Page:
At some point in every expanding dairy’s growth, you will have to formalize how you manage your employees. This will likely include full-blown job descriptions, regular employee meetings and job
For John Pagel of Pagel’s Ponderosa Dairy LLC, Kewaunee, Wis., the
tipping point came when he upped cow numbers from 1,500 to 3,650 cows in 2009. At 1,500 cows, he was already managing 65 employees. But that number shot up dramatically when the number of cows grew 145%. Currently, he employs 140 employees who milk 5,000 cows, manage 5,200 replacements and farm 8,500 acres.
“At 1,500 cows, we thought we knew what we were doing. But when we more than doubled our herd size in 2009, we found out we didn’t,” he says.
He soon learned there was no way he could manage that many employees by himself. “I now manage eight managers, and they manage 120 people,” he says.
Now, he has a mission statement, organization chart, employee manual, job descriptions, a mentoring program for new employees, formalized job and safety training, and follow-up programs to shortcut seemingly inevitable procedural drift. He has a 6:30 a.m. managers meeting Monday through Thursday each week to discuss what’s happening each day. The managers, in turn, keep their crews in the loop.
“Before, my phone was constantly ringing all day long with things people needed. Now, we discuss things in the morning and plan our days,” he says. For example, northeast Wisconsin had been deluged with rain all spring. These “rain days” have left his cropping crew idle, but it has allowed those employees to help out with facility and equipment maintenance.
On good weather days when corn needs planting or alfalfa needs harvesting, his maintenance crew is shifted over to help with field work. That might have happened before, but with daily meetings and a formal chain of command, the work flows more smoothly.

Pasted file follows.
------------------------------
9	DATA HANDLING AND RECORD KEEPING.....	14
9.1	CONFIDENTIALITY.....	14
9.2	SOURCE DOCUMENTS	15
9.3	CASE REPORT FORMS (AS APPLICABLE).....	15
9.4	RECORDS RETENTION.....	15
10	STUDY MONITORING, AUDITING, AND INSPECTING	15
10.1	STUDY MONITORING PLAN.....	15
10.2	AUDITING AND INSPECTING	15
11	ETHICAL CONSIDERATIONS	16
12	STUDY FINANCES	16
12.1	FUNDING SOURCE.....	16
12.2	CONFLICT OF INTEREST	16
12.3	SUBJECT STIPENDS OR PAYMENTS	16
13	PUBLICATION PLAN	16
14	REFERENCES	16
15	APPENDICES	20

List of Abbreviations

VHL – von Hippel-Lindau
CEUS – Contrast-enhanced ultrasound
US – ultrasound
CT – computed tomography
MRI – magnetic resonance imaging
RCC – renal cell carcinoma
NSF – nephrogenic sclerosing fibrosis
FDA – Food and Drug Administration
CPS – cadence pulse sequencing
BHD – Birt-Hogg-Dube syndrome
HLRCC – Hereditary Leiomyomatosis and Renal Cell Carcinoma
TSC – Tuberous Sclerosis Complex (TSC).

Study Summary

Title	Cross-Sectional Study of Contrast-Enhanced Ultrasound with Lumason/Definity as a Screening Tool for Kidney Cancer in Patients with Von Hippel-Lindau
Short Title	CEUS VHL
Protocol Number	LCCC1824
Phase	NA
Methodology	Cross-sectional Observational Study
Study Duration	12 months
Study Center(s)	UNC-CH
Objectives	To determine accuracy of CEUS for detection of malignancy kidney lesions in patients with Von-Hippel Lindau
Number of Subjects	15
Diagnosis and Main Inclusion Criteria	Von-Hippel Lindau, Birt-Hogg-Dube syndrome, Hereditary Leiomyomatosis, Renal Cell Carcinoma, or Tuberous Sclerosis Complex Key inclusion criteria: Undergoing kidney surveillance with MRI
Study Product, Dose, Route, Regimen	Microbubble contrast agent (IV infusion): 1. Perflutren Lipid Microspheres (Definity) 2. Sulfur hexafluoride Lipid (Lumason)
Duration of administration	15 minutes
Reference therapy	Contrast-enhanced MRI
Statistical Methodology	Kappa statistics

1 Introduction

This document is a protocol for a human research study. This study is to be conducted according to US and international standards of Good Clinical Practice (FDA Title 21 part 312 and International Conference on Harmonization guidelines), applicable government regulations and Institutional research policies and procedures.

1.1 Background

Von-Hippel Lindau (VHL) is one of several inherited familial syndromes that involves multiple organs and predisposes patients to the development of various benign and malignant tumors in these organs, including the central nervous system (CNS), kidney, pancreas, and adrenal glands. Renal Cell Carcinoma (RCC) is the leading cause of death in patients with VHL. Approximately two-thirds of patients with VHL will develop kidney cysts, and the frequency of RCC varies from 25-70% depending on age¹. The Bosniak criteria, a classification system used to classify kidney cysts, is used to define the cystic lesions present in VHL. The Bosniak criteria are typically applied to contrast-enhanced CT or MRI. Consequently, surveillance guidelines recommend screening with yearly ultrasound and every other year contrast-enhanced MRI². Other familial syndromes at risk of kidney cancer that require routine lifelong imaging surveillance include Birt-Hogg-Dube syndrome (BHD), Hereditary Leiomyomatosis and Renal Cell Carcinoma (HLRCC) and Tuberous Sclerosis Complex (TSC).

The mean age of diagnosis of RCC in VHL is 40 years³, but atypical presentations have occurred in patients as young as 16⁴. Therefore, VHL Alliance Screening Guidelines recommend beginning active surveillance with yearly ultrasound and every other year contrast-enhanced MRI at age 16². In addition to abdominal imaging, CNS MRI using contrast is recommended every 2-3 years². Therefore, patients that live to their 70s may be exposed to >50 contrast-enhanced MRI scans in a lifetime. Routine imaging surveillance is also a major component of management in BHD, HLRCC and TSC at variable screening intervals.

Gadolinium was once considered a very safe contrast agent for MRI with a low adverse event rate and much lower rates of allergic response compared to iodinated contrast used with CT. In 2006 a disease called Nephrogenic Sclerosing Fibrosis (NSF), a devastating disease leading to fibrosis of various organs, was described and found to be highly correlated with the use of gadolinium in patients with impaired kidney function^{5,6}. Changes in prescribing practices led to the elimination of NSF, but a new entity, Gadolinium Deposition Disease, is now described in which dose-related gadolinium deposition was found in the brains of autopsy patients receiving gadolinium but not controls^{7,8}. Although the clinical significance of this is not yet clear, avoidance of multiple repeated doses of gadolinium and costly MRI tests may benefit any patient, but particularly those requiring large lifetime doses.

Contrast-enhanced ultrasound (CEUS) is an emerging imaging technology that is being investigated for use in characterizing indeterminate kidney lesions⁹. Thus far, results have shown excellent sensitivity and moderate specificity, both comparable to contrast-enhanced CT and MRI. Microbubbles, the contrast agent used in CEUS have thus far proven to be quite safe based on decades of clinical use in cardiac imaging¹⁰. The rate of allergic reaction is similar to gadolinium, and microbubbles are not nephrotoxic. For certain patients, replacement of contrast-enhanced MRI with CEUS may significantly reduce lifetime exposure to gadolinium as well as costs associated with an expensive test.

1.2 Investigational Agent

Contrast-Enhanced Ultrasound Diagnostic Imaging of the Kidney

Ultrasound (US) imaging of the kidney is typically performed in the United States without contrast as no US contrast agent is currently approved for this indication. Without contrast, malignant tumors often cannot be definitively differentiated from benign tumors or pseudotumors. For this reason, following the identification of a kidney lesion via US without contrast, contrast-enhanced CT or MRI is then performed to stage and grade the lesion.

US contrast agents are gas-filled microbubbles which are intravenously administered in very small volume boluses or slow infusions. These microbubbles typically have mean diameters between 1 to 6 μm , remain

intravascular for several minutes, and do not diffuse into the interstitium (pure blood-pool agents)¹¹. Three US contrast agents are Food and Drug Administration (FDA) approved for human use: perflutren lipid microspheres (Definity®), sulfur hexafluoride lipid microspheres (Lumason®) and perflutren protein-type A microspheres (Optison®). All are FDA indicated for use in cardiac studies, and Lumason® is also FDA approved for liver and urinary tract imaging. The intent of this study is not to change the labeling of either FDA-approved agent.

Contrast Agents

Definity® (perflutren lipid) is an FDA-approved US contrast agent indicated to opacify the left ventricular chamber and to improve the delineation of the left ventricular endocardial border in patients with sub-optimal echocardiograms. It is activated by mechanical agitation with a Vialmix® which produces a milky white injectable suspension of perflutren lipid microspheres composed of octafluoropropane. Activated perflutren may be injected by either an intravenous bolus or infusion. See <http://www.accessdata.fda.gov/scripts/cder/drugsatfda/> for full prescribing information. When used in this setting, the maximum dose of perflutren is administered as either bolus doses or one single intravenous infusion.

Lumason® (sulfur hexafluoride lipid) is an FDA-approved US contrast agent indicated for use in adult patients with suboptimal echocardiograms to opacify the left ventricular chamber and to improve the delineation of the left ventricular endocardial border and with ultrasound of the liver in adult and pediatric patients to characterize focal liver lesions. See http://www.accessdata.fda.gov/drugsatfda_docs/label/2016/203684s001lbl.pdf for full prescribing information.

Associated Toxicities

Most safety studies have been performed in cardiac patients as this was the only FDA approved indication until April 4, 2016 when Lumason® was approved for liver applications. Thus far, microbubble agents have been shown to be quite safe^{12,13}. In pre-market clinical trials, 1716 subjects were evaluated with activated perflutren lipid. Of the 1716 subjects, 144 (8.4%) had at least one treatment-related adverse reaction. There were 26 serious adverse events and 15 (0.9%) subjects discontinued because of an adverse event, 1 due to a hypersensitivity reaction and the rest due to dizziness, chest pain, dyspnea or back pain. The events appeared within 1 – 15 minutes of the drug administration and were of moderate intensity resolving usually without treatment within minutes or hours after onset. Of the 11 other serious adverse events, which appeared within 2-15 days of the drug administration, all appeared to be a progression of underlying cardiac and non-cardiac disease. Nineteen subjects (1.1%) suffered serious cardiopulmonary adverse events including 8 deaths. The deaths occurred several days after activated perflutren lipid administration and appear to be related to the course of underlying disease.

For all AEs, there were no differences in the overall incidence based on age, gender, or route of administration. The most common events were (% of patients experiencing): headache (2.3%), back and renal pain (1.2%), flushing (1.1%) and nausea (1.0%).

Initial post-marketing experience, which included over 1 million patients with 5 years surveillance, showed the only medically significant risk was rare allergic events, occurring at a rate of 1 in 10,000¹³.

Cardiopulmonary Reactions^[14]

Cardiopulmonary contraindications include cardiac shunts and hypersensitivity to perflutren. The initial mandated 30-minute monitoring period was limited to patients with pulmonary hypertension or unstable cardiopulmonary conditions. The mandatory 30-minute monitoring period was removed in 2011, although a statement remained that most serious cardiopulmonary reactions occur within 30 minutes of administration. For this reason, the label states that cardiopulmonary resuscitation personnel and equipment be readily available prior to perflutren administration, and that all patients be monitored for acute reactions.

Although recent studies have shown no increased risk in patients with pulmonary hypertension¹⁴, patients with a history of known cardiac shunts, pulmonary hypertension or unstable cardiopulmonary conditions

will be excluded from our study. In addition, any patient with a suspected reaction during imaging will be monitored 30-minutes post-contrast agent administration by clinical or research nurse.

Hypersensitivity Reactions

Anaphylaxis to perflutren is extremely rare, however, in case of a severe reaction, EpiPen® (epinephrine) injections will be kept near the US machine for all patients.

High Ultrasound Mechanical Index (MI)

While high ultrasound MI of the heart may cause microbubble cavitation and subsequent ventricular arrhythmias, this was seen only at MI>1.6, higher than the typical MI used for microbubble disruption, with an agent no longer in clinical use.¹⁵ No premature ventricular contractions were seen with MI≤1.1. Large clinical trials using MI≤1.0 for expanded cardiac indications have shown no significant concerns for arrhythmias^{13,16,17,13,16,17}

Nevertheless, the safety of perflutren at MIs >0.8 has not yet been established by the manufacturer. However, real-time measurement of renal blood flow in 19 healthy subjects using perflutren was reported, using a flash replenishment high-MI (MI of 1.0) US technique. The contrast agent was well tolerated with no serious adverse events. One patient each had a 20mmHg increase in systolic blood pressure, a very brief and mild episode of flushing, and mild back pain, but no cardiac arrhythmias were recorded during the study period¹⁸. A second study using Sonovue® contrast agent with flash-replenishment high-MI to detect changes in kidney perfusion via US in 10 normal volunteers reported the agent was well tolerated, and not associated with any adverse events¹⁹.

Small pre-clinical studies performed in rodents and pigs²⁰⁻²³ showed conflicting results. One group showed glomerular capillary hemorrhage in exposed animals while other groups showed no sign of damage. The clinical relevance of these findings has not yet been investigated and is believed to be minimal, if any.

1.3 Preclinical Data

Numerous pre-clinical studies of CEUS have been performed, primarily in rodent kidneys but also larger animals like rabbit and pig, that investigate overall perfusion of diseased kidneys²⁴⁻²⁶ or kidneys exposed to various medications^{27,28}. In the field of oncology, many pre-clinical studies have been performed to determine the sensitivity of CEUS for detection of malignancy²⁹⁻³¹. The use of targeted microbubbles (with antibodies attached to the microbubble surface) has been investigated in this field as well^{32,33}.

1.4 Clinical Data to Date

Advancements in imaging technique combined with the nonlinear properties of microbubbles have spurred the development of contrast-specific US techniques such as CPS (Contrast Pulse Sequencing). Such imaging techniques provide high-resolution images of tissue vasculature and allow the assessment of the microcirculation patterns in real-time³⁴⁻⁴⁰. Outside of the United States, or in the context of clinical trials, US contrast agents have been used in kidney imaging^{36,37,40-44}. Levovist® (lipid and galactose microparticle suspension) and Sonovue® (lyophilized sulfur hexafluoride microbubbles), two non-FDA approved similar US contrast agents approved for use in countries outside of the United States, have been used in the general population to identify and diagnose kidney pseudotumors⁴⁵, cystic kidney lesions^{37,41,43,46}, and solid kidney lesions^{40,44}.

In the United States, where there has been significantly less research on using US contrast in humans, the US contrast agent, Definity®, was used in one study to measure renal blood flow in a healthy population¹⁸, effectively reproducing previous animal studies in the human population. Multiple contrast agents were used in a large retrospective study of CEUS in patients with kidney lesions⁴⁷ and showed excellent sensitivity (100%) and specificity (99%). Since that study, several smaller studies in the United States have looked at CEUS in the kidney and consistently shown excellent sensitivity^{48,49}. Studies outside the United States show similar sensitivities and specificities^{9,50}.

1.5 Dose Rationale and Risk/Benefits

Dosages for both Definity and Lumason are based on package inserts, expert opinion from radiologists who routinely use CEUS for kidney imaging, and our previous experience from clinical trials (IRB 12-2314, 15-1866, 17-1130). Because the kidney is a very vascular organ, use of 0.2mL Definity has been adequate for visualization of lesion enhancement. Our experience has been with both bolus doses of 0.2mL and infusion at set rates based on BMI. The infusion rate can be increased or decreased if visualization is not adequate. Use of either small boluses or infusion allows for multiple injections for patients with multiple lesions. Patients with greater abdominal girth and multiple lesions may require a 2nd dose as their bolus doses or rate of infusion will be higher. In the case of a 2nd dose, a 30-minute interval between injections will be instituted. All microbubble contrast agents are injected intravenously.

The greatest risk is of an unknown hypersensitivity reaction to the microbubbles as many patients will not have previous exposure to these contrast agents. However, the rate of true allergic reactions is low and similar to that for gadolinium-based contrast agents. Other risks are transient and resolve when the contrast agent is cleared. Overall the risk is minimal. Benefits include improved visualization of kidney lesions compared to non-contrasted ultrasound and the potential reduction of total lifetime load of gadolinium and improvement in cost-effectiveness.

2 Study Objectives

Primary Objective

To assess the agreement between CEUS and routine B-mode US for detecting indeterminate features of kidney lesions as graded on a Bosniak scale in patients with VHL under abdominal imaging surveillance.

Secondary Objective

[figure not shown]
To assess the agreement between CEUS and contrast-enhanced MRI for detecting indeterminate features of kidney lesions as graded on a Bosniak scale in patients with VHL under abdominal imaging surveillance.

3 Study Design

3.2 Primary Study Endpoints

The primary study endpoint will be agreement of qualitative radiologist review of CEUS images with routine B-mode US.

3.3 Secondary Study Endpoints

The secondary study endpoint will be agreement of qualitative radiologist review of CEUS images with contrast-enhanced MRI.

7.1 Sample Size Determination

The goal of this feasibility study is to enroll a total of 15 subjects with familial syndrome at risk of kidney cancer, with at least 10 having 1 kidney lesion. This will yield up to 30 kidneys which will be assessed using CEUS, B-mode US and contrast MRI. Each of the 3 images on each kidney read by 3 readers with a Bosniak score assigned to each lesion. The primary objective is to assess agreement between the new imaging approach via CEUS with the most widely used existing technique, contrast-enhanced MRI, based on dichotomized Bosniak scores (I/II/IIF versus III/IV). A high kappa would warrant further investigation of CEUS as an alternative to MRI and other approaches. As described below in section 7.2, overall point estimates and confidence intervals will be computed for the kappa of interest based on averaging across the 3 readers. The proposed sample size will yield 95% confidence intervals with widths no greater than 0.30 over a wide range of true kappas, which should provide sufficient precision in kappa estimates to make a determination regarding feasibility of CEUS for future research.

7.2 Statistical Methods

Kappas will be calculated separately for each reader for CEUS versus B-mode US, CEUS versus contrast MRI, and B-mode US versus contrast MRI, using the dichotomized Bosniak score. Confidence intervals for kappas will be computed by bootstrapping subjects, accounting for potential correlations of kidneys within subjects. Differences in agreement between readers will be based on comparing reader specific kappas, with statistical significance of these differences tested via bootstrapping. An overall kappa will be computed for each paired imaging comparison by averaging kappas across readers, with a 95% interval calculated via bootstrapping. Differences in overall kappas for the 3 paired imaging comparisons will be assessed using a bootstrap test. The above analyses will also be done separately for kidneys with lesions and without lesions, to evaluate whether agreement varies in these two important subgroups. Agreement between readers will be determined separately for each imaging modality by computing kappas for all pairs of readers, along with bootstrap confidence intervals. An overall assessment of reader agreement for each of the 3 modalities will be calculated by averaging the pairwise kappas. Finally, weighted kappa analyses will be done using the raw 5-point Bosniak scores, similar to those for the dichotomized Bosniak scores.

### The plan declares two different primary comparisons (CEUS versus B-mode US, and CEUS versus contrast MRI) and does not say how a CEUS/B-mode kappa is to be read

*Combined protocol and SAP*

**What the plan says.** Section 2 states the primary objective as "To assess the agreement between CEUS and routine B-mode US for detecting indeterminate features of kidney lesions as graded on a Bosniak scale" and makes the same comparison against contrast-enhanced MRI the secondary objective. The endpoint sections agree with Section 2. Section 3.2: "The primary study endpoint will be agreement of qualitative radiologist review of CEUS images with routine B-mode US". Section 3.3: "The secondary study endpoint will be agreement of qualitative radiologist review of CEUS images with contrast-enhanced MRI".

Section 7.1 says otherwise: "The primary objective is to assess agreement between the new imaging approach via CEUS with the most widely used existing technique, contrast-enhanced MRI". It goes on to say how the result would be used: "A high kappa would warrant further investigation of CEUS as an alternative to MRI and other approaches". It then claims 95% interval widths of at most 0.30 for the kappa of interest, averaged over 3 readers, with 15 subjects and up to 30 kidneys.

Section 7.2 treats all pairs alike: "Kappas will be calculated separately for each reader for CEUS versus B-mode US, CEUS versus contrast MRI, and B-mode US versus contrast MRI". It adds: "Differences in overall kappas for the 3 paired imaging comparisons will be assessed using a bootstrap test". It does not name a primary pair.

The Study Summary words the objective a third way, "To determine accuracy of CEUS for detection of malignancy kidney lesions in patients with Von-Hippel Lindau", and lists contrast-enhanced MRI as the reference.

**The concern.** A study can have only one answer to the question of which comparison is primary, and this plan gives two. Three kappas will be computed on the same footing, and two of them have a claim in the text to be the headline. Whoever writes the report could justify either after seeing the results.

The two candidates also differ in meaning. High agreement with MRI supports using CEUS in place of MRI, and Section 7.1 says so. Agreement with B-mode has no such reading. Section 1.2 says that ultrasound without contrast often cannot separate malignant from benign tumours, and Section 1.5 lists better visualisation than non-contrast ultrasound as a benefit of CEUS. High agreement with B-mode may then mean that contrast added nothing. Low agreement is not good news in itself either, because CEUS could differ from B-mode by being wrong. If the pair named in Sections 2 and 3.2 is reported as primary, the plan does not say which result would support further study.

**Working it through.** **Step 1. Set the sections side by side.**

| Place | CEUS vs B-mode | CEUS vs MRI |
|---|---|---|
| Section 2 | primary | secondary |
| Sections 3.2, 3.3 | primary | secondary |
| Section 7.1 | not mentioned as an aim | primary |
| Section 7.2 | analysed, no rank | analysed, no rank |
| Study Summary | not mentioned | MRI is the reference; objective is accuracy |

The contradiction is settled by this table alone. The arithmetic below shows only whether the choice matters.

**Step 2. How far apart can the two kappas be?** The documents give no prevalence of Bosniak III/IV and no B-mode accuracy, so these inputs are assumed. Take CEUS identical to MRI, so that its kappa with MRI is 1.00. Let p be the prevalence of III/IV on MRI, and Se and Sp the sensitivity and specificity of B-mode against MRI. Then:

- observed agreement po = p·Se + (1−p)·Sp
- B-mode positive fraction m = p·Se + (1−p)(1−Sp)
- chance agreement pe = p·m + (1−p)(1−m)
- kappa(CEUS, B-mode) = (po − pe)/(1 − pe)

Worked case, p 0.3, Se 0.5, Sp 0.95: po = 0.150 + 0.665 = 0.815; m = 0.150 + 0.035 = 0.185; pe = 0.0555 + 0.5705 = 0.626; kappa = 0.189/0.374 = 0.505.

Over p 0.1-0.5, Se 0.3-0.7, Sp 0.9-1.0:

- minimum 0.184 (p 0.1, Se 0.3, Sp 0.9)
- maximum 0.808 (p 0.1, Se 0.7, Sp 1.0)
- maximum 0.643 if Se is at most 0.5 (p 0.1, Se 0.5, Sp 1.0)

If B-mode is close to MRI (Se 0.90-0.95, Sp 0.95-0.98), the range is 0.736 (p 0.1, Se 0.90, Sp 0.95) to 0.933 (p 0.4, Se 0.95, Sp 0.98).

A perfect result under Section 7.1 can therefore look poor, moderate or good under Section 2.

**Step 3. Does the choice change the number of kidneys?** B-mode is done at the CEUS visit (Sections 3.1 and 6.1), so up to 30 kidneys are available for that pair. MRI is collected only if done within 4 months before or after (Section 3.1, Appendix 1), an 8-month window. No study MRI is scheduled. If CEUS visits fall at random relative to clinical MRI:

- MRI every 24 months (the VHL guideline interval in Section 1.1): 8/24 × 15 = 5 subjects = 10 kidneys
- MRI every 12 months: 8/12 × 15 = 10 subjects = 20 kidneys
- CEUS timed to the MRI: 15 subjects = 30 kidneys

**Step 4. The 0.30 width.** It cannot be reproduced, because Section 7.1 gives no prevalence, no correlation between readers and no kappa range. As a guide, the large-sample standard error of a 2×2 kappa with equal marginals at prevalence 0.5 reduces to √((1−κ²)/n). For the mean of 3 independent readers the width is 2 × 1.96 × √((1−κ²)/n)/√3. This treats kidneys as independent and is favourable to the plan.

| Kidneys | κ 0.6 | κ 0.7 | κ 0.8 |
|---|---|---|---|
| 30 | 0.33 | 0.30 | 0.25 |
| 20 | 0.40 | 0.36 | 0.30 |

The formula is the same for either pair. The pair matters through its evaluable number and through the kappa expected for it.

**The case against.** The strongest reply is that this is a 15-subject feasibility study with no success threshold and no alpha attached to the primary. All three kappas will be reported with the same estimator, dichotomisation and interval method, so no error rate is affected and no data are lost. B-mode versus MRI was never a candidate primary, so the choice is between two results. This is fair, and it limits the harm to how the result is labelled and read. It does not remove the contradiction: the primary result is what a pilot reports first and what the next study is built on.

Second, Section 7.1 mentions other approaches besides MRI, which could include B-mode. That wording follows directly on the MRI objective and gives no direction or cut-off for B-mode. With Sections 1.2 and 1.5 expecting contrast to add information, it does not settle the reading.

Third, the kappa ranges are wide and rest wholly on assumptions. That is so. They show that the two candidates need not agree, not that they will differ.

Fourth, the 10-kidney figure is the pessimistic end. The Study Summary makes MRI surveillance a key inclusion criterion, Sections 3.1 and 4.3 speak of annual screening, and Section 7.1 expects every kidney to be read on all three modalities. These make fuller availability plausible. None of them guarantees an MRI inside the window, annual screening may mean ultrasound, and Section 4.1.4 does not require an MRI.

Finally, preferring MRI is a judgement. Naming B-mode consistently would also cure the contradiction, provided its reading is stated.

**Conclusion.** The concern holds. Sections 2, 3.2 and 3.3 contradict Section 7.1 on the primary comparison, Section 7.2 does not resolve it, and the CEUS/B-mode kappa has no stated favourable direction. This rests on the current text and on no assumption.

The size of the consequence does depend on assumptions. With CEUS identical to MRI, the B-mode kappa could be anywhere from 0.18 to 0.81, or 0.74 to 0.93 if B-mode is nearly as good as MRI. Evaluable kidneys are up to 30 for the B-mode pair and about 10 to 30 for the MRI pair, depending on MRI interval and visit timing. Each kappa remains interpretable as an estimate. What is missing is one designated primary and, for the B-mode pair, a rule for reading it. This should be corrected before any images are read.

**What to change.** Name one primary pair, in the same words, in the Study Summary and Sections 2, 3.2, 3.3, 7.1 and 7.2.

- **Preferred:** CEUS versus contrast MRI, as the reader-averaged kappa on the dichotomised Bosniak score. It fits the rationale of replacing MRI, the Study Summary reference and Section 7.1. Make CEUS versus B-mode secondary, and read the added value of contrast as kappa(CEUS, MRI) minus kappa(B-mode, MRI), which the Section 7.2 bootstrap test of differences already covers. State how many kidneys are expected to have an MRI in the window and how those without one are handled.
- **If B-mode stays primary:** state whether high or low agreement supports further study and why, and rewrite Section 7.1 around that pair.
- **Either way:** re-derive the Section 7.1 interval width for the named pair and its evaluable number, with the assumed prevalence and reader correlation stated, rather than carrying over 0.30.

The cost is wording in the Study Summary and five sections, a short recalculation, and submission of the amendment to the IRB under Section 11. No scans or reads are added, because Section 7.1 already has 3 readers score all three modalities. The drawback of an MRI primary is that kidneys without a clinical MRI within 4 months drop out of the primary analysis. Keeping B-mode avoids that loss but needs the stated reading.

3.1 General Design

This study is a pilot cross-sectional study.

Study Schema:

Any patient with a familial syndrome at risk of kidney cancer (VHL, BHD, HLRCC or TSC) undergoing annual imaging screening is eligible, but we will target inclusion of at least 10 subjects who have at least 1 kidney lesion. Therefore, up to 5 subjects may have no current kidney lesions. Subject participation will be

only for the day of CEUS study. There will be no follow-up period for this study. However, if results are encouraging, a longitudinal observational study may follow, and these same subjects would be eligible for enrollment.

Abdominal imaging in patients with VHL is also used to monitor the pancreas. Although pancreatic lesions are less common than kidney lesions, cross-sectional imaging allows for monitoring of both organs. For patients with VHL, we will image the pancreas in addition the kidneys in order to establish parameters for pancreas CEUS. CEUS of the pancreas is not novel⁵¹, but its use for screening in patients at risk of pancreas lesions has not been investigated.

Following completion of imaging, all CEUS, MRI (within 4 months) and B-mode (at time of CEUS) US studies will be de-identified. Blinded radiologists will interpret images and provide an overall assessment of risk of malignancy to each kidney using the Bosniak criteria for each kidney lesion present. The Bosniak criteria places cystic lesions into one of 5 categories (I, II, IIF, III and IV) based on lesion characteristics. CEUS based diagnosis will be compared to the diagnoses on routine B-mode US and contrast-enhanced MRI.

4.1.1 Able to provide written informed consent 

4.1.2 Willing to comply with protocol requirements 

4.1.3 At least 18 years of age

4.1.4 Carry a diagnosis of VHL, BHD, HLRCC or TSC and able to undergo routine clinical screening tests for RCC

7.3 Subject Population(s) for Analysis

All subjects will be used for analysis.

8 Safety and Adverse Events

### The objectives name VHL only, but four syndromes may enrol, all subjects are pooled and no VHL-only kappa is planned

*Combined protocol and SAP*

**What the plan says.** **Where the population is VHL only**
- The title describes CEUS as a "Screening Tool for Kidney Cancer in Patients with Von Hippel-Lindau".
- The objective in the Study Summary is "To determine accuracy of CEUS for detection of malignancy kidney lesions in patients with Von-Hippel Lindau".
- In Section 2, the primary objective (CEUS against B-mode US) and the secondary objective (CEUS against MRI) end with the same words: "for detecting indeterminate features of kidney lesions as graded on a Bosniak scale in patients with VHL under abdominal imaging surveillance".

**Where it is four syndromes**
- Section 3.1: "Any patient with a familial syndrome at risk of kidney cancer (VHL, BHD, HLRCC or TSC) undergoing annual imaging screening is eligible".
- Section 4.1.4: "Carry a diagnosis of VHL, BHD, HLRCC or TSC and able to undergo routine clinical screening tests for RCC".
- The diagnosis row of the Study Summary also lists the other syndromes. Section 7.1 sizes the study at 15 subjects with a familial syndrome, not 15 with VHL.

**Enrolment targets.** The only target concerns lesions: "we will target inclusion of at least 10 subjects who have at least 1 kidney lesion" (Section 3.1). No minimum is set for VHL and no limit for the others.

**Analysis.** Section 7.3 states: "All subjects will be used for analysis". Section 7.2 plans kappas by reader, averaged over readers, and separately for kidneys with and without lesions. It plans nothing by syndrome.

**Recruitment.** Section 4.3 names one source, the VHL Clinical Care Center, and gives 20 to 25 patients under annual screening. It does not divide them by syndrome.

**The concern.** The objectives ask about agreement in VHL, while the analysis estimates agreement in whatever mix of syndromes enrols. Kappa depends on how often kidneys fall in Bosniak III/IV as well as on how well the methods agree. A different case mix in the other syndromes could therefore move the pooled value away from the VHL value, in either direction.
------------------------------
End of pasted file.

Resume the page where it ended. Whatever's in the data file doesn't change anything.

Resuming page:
Pagel’s employee management program is based on the tri-footed C-A-R principle: communication, accountability and respect. “It’s a program designed to let every employee know how we treat one another at the Ponderosa,” he says.
Employees are trained in communications skills: actively listening, how to be assertive (but not combative), leadership and respect.
They are also expected to be accountable. “That means showing up on time every day and being ready to work,” Pagel says. “It doesn’t matter if the Packers beat the on Vikings Sunday; come Monday morning employees need to be ready to work.”
Every employee must be treated with respect and, in turn, treat everyone else with respect. Example: A milker is not only a milker. “At Ponderosa Dairy, a parlor technician is one of the most important jobs on the farm,” Pagel says.
Pagel readily admits that his approach isn’t fool proof, and he still deals with his share of employee issues.
“Taking care of employees is an ongoing process, and it will go on forever,” he says. But he now has a formalized system in place that works reasonably well and keeps chaos to a manageable minimum.